Expanding your property portfolio can help increase your financial security — but is now a good time to buy to let?
As house prices start to fall and rents rise across the UK, 2023 may look like a good year to get your foot on the investment property ladder. However, making that decision is far from straightforward.
While a buy-to-let investment strategy can provide you with a regular rental income, it also comes with additional costs and responsibilities.
Recent economic factors such as soaring mortgage rates and reduced tax relief could also negatively impact your profits as a landlord, so it’s essential to weigh up your options carefully.
In this article, we’ll discuss the pros and cons of investing in buy to let in 2023.
What is buy-to-let?
A buy-to-let is a property bought for the purpose of renting it to tenants. You’ll usually need to get a buy-to-let mortgage if you intend to receive rental income from a residential property — unless you purchase it outright.
While these mortgages usually come with higher upfront costs, they are often interest-only. This means your monthly instalments will only pay off the interest on the loan, so you won’t need to settle the full sum until the end of your mortgage period.
The UK housing market is slowing down. Property transactions dropped by 18% in the year to February 2023 and reports suggest that house prices are falling at the fastest annual rate since 2009.
This could have both positive and negative consequences for buy-to-let investors. On one hand, buying a property when prices are low may give you a better return on your investment — so long as you get your timings right.
A slower market could also give you some bargaining power if you can offer homeowners a quick sale. Some sellers may be willing to reduce their asking price rather than keep their property on the market for an extended period of time.
Conversely, if your property continues to decrease in value well into the near future, you may end up selling it for less than you paid for. Even if you do get a good deal, you’ll also need to factor in additional costs such as taxes and mortgage rates.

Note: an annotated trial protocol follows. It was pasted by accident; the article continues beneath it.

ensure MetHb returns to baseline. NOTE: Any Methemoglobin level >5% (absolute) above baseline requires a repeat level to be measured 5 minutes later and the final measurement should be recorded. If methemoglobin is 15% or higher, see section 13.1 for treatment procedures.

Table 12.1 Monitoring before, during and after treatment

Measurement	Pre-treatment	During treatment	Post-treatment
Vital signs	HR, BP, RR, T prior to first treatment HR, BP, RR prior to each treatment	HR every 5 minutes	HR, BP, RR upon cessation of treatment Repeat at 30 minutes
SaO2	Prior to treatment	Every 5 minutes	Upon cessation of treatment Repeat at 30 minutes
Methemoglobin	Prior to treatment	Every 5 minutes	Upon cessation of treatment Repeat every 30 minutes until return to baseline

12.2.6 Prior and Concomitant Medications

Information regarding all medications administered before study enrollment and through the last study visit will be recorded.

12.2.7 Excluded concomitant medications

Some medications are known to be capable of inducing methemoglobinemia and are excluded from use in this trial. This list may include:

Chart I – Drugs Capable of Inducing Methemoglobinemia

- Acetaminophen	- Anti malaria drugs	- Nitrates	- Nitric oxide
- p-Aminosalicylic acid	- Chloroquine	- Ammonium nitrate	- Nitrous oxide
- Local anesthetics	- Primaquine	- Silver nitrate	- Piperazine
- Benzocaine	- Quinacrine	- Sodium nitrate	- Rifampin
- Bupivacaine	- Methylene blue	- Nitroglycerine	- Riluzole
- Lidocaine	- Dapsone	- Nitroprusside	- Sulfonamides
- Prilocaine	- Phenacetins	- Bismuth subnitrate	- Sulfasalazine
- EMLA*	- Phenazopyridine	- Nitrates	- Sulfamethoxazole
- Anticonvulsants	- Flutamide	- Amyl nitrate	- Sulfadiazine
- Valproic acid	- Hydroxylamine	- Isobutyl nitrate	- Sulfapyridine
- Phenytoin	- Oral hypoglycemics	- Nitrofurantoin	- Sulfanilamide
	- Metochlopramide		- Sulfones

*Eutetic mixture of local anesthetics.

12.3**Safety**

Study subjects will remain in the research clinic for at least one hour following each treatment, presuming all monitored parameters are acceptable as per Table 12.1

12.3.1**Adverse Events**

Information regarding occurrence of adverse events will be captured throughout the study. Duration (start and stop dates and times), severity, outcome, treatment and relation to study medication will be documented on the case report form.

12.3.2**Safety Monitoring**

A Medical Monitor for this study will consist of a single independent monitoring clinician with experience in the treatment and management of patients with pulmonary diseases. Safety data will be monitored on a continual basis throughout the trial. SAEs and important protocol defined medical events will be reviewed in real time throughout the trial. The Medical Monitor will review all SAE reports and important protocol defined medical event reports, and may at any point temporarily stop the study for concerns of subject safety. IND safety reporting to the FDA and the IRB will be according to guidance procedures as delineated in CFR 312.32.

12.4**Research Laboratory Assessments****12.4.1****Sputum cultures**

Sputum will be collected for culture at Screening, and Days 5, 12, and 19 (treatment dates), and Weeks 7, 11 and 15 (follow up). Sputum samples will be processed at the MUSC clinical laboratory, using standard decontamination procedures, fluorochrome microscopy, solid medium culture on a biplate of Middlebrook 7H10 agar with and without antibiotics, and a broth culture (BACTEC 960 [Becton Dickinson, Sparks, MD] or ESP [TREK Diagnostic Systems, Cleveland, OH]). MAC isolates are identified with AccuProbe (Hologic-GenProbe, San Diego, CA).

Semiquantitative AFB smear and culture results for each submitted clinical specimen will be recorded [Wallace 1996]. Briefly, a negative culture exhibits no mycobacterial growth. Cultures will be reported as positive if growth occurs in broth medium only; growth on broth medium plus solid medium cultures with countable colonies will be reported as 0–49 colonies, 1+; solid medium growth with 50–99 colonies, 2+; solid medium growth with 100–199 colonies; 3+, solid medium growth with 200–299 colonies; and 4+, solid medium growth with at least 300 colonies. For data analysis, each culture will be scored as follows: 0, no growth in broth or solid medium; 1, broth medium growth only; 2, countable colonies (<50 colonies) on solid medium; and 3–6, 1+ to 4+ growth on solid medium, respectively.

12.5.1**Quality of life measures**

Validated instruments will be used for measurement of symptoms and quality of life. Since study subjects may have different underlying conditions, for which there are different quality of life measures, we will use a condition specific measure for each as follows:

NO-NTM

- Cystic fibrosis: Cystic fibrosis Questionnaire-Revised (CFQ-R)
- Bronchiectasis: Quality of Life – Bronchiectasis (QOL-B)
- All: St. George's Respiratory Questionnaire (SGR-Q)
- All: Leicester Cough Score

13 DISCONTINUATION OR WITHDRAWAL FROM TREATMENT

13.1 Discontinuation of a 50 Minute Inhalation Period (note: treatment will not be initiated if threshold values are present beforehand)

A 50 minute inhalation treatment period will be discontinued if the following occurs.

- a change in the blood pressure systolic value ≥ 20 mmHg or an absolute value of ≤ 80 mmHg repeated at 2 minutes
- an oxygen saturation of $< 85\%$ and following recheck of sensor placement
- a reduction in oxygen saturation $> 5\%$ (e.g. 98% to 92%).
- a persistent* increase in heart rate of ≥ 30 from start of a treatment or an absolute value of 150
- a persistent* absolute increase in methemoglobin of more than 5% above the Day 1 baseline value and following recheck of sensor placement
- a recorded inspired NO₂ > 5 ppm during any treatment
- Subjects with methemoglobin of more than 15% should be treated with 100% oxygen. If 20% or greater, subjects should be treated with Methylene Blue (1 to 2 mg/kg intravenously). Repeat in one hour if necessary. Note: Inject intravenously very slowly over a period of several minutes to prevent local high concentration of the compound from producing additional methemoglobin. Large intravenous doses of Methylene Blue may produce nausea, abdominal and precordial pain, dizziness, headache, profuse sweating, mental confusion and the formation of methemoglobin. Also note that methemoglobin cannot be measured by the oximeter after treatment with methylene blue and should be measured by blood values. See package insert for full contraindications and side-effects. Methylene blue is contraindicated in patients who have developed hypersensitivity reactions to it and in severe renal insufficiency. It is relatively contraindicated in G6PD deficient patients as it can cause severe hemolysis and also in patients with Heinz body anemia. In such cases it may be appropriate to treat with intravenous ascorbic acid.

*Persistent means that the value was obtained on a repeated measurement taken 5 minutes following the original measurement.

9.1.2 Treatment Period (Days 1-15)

You may experience less competition from other landlords in 2023. According to the Royal Institution of Chartered Surveyors, tenant demand hit a five-month high in March 2023 as many UK homeowners decided to sell their properties rather than rent them out.
As a result, the disparity between the number of rental properties and prospective tenants are causing rents to rise across the country, which could be good news for your bottom line.
It may also be easier to find good tenants quickly. The smaller the gap between tenancies, the less time you’ll need to spend without a regular rental income.
The Bank of England has increased the base rate 11 times between December 2021 and March 2023 in an effort to curb soaring inflation. As a result, landlords looking to invest face steeper borrowing costs compared to a year ago.
While mortgage rates have fallen from their peak at the end of last year, the average buy to let five-year fixed deal sat at 5.72% in March 2023 — significantly higher than the 3% rates seen in March 2022.
Waiting for rates to fall further before taking out a mortgage may therefore help you avoid higher monthly payments. Alternatively, a tracker mortgage based on the BoE’s base rate may make it easier for you to switch to a better deal in the future.
The tax landscape has changed significantly in recent years, leaving many landlords with a greater tax burden and fewer opportunities to save costs in 2023.
Prior to April 2017, you could deduct the entirety of your mortgage interest payments from your rental income as an allowable business expense.
A less generous basic rate tax deduction limited to 20% of your finance costs, profits of the property business or total income — whichever is lowest — has since replaced this relief.
As a result, no longer being able to deduct the full mortgage interest from your rental profits could push you into a higher tax bracket, depending on your earnings.
However, the original tax relief system still applies to limited companies — but before you incorporate, make sure you understand the additional costs and responsibilities of being a director.
Unless you’re eligible for a relief or exemption, stamp duty land tax (SDLT) is payable on a portion of the value of most properties over £250,000.
If you own more than one residential property, you’ll usually need to pay an additional 3% surcharge on top of the standard SDLT rates, increasing your upfront costs.
Letting properties via a limited company may also be more expensive this year. As of April 2023, companies with annual profits over £50,000 will need to pay a higher rate of corporation tax.
Are you ready to buy to let and expand your property portfolio?
If you’re thinking about expanding your property portfolio, outside factors are only half the story. Your own finances and personal circumstances need to be stable before you make any significant investments.
The minimum deposit for a buy to let mortgage is usually 25% of the sale price, and you’re likely incur other expenses, such as landlord insurance and maintenance costs, on top of that.
A long-term investment like buy to let also means long-term responsibilities. Landlords have a wide range of legal obligations, including ensuring the residential property is safe and checking that all gas and electrical equipment is installed correctly. You’ll also need to stay up to date with any changes to lettings legislation.
Seeking professional advice can help you determine whether it’s a good time for you to invest in buy to let.
As your accountant, we can guide you through the process. We can use our tax expertise to minimise your liabilities so you can retain more of your rental income when you start letting out your property.